Note: About a month ago, Carlos (age 12) and his Mom, asked me if I would help Carlos plant a garden. We began with a Spring Vegetable Garden in our Island’s newest Community Garden [snaps, designs and Carlos' garden projects - click here].
I set three goals today: 1) help Carlos’ organize his work flow; 2) help Carlos enjoy a sense of loyalty, pride and success in his vegetable plot; 3) help Carlos cultivate a sense of sharing and giving with his family and his community.
A list of what we need for gardening (left). And a list of what we are going to do.
Above: Carlos’ Spring Vegetable Garden, three weeks along. Peas are climbing, carrots and Chioggia beets are visible. A bag of radish seedlings is ready for washing and spicing a salad or a sandwich. It is Carlos’ first harvest from his first garden. Fitting for a holiday of renewal. (Photo by Carlos)
First, we gather our tools. Then, we make a list. First on our list every Sunday is Carlos’ Spring Vegetable Garden. Carlos cares for his garden (I am told) throughout the week. Watering. And watching.
Carlos thinned two short rows of thickly seeded radishes. Radish sprouts are delicious. They are ready to harvest in 2-3 weeks. Thinning is an eye-hand task. Thinning radishes is an Eternal task finding its way into everything else we do. Leave well enough alone. It looks easy.
For demonstration I thinned one clump. Carlos complimented me on my expertise. I then sat patiently, creating the impression I am an expert at small talk, too, while Carlos took the thin line of radishes for a walk. We can always thin more later.
Today, we discussed signs of knowing when a plant needs water, and when it seems the weather is sufficient. We scratched the dirt and looked. Carlos thought watering was called for. I expressed concern about root rot. This is Carlos’ decision. He deferred watering.
Next, we are on our way to Dave’s and Candy’s apartments. We knocked on Dave’s door, but he was not up and about. Candy was on her way to a holiday celebration. She had a few minutes to talk about her garden design. Dave joined us and we got some practice with a 25′ tape measure. (Above) Carlos’ drawing of a friendly garden design for the mobility challenged. Dave is excited about paving stones that will prevent his chair from sinking into the mud.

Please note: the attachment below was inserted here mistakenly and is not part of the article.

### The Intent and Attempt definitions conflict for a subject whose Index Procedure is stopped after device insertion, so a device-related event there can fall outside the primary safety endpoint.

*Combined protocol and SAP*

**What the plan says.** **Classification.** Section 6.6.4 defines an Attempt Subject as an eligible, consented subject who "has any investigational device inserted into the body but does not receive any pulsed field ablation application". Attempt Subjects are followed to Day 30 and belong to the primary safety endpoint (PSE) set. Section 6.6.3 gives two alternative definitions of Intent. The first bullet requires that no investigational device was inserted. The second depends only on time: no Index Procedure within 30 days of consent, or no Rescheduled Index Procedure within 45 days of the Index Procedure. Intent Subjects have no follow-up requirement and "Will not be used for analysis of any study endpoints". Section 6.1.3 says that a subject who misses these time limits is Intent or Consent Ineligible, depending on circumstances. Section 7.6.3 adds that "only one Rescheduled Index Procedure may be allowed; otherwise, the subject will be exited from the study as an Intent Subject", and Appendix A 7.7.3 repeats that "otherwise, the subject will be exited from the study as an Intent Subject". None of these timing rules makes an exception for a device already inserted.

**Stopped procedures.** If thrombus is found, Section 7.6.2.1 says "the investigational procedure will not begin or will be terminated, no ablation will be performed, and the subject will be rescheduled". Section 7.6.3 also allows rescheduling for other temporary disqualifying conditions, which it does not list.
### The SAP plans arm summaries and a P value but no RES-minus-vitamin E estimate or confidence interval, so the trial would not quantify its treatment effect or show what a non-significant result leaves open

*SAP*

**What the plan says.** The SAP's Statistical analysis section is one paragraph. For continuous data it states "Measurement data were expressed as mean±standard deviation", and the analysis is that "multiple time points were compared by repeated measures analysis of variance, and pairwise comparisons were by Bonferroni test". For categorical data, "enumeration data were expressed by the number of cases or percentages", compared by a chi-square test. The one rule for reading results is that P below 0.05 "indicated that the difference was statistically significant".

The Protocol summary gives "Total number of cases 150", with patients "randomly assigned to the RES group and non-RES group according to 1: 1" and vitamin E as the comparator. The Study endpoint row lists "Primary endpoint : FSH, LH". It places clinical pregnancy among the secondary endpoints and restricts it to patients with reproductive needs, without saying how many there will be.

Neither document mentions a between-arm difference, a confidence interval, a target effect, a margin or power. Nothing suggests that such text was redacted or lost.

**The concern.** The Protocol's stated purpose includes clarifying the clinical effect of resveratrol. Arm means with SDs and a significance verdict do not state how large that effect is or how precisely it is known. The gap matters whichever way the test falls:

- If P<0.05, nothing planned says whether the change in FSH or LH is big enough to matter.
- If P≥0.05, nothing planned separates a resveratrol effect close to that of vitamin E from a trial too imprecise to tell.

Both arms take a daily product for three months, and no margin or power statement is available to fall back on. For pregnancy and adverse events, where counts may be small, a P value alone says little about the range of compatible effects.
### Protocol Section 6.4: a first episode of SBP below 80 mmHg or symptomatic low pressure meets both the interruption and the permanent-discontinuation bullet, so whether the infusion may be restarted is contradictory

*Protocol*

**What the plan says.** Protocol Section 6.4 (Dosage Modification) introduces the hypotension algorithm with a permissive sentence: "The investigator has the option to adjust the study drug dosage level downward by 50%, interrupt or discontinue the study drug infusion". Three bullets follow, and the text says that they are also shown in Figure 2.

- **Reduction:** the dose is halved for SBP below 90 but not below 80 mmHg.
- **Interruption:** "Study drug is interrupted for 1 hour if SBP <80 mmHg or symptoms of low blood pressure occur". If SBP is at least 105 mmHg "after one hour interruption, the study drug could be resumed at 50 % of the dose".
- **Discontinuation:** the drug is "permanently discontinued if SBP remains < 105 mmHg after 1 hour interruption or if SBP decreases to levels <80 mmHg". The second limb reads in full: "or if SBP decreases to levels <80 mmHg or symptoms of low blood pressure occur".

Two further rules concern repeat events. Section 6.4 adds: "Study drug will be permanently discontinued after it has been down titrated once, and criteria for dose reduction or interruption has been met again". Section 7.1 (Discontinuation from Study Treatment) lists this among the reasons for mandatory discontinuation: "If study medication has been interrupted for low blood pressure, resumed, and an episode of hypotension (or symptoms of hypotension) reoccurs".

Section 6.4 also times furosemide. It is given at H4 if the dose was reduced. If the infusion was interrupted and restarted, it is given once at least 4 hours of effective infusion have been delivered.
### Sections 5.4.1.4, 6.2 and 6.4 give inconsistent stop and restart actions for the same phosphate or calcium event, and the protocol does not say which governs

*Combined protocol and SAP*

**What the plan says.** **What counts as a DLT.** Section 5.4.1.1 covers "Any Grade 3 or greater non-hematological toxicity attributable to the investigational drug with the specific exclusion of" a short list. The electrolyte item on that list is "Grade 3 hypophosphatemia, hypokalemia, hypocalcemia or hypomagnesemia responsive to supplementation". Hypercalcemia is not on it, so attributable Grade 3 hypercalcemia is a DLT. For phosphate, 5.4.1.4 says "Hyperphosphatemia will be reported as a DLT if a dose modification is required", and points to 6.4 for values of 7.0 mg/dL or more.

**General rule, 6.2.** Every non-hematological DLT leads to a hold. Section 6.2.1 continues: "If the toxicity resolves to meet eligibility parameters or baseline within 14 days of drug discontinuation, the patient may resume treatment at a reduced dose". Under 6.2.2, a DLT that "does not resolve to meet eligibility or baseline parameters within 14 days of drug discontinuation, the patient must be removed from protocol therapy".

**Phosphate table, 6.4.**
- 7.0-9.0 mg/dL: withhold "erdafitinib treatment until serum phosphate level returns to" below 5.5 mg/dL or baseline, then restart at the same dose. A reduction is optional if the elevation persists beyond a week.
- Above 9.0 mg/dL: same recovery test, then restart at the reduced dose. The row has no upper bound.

Above, Dave, Carlos and Beaulieu with planters installed at the corner this afternoon, protecting a new gardening area. Candy and Dave decided to share a spot in front of their apartments with enough sun for vegetables and flowers. Carlos helped with negotiations.
Routine is important for everybody. Carlos and I begin with organizing our tools. Then we make our list of tasks. These are S.M.A.R.T. Specific. Measurable. Achievable. Realistic. Timely. We ask others their preferences (Realistic). We make a plan (Specific and Achievable). And a list (Measurable and Estimable) Timely. Now, planters are ready for dirt. Carlos and I carefully moved plants Candy had started in the hardpan and mulch.
Our gardens are our homes, too. Plants buffer our comings and goings in the world. Plants wish us well on our departure. Plants welcome us on our return. Plants nourish our bodies. We bring leaves and flowers indoors to brighten our spirits. Carlos’ design protects a vulnerable corner with sun where Candy and Dave have been trying to grow vegetables and flowers.
An inventory of the Deep reveals great good meaning in the guided gestures where I have expressed a token of gratitude to those who have bestowed on me gifts of love and fortune. Their generosity gives my heart substance in the world. Here on our Little Island of Public Housing, the art of giving a gift is in the appearance it did not happen.
Left, Carlos’ sketch for a planting design, and a key listing plants for his Grandmother’s garden. We carefully pruned the rhododendrons and vine maple. Just enough room to work comfortably and walk safely around the planters. We used a little water in the bottom of the planter to make sure it would drain toward the plug at the bottom. We filled the planter with a mix of planting compost and potting soil.
Above. Spring flower and herb garden for Carlos’ Grandmother. This is her view of the flowers when she is able to come outdoors.